The growing resurgence of Norwegian football

by Tom Bennett

It seems difficult to believe that it was only in 1993 when Norway were standing right next to Brazil in the FIFA World Rankings. They stood second-place after topping a World Cup Qualifying Group containing both England and Holland. This marked a period of transformation for the Norwegians as they qualified for three major tournaments during the decade and even returned to second-place in the rankings in 1995.

It is somewhat surprising to know that Norway’s lowest-ever ranking came in 2008, only three years ago, where they sat 58th in the table. But recently we have seen a new resurgence in Norwegian football. Today they sit 12th in the rankings table despite not appearing in any major tournament since Euro 2000. Surprisingly they are ranked above nations such as France, Russia and Cote D’Ivoire and their current crop of players look eager to qualify for only their second-ever European Championships finals.

During the 90s, scouts were going mad about young Norwegian talent and were searching Scandinavia for the very best they had to offer, in order to bring them to more competitive European clubs. Erik Thorstvedt was the first to make the move, coming to play for Tottenham Hotspur and he was only the start of a flurry of players including Manchester United legend Ole Gunnar Solskjaer.

Unfortunately for Norway, as the end of the decade approached so did the run of success and despite qualifying for Euro 2000, Norway struggled and have not produced the same level of talent ever since.

Many established European countries have large-scale football academies which have bought a wealth of success to countries like Spain and Germany. Norway prefers to operate a system in which the responsibility lies with the individual clubs to operate their youth system the way they want. The Norwegian system has no school teams, with each town having several clubs that are completely open to anyone who fancies a game. This open-door policy encourages a lot of female players to get into the game. The success of this is shown in the FIFA Women’s World Rankings as Norway have maintained a respectable position since the rankings were established in 2003. They currently sit tenth place above such nations as Holland and Italy.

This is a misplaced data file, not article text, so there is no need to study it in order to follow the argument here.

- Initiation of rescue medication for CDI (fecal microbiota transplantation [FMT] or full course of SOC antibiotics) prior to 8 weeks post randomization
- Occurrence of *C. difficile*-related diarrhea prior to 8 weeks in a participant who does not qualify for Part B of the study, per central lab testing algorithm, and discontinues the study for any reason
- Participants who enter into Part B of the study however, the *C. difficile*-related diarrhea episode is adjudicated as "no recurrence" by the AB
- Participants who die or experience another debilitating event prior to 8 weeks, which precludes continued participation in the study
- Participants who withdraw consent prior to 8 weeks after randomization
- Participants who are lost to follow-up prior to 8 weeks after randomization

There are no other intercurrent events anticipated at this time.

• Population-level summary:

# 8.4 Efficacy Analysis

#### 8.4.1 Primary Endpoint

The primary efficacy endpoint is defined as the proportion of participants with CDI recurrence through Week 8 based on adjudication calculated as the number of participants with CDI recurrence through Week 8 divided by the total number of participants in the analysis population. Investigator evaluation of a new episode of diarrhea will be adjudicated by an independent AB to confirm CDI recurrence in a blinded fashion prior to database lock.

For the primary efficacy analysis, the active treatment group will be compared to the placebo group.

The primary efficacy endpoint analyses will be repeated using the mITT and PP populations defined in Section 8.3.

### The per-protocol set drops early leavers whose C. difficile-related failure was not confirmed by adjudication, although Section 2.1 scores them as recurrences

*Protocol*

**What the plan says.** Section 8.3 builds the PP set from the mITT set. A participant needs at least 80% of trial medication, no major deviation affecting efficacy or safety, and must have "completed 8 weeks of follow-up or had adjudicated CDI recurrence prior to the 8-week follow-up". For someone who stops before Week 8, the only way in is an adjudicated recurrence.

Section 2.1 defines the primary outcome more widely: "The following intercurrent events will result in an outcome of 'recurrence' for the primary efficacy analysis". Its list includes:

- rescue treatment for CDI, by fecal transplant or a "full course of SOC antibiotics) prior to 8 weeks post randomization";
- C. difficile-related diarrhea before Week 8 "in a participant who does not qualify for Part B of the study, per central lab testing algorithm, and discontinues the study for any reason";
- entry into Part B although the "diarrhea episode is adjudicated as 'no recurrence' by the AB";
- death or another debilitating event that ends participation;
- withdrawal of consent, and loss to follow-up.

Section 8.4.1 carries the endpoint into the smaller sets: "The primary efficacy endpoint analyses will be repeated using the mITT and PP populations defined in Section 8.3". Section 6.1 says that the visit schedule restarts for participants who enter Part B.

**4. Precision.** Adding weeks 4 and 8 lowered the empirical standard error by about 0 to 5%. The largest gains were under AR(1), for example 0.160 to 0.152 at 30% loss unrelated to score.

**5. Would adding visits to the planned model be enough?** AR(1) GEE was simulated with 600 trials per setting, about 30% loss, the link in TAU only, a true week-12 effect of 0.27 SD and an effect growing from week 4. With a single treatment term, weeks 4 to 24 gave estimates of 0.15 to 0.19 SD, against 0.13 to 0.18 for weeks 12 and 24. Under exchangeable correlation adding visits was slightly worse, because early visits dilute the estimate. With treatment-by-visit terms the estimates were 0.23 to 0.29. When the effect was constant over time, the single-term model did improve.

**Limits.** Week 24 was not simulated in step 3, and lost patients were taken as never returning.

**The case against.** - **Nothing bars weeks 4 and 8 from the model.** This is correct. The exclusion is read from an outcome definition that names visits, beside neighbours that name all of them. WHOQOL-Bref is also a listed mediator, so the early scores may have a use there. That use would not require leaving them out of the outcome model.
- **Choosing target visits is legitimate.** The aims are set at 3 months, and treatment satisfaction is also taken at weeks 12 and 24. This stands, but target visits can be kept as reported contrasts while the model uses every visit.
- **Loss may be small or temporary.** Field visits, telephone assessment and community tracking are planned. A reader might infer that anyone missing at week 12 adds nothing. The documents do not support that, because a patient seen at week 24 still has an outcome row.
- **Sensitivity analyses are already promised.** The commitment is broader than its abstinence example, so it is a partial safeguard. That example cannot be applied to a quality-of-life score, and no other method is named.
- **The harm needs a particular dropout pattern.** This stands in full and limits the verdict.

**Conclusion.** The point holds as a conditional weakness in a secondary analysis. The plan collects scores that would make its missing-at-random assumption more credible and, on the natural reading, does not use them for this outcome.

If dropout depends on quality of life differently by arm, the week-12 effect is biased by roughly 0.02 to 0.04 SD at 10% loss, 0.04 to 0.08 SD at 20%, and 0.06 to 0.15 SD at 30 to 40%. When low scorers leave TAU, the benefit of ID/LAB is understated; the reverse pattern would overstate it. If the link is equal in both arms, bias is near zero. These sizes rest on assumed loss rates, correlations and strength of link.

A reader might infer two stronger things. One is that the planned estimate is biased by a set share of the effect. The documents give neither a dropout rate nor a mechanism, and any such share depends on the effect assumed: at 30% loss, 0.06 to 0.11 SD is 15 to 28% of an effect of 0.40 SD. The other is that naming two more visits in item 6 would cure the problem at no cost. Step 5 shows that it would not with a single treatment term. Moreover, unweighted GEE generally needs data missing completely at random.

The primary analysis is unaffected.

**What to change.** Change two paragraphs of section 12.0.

The geographical location of Norway means that northern parts of the country are covered in snow. This has led to massive investment in artificial pitches. This has been taken to the extent that Stabaek FK currently play in a newly-developed indoor stadium, thus with a roof permanently throughout the season. Since 2005, 100 new artificial pitches have been built every year in Norway and over 15 indoor arenas annually.

One of the major differences in Norwegian youth football is that they do not start playing 11-a-side until under 13 level. In England, youths start playing 11-a-side football as early as the age of 10. This has been heavily criticized in England as it encourages kids away from the passing game and more towards the long-ball game as they ‘hoof’ the ball due to the large scale of the playing area.

In Norway, kids that are good enough are drafted into the national pyramid scheme where there are local, regional and national training schemes. Players with the ability will be drafted into their local scheme and whilst playing for their club will train three times a week with a professional coach in a  group of similarly-talented players. As players develop, they will progress up the pyramid until they eventually reach the national youth teams and represent their country.

The success of such sides as Rosenborg made Norway famous throughout the nineties. Rosenborg were considered a true force in European football and put Norway on the map as a serious footballing nation. Perhaps the decline in the European presence of Norwegian clubs could be to blame for their recent international form? Many mediocre foreign players signed for Norwegian clubs at the start of the millennium but since the downfall of Norwegians clubs playing regularly in European competition they have been less attracted to the Scandinavian nation. This has given youngsters the opportunities at the clubs that they so desperately need in order to make Norway a reasonable international force.

Norway recognizes that some players do not bloom until much later than others. This is something that other major European countries do not have time for. In many countries it is simply about getting the best talent at the time onto the pitch and developing them until they are no longer good enough. When they cannot play up to the standard of others they are immediately released and receive little support to get back into the game. The system in Norway is the complete opposite and is something that they pride themselves on as they do not give up on players and are fond of seeking out some “late bloomers”. One prime example is Portsmouth’s new signing Erik Huseklepp. He did not sign a professional contract until he was 21-years-old. Having failed to stand out at a younger age, persistence paid off and he is now a fully-fledged Norway international after a spell in Italy with Bari.

Norway’s domestic flight requires each squad to have at least two home-grown players in their 25-man squad. This number will hopefully be increased each year with the goal that clubs will resist offers from top European sides in order to keep their players for future progress.

The Norwegian development model will never be world-class, but it seems that with an ever-improving infrastructure and more and more investment going into the game, Norway’s brightest prospects will be in high-demand all over Europe and maybe one day Norway can return to their all-time high World Ranking of 2nd where they were in 1992.

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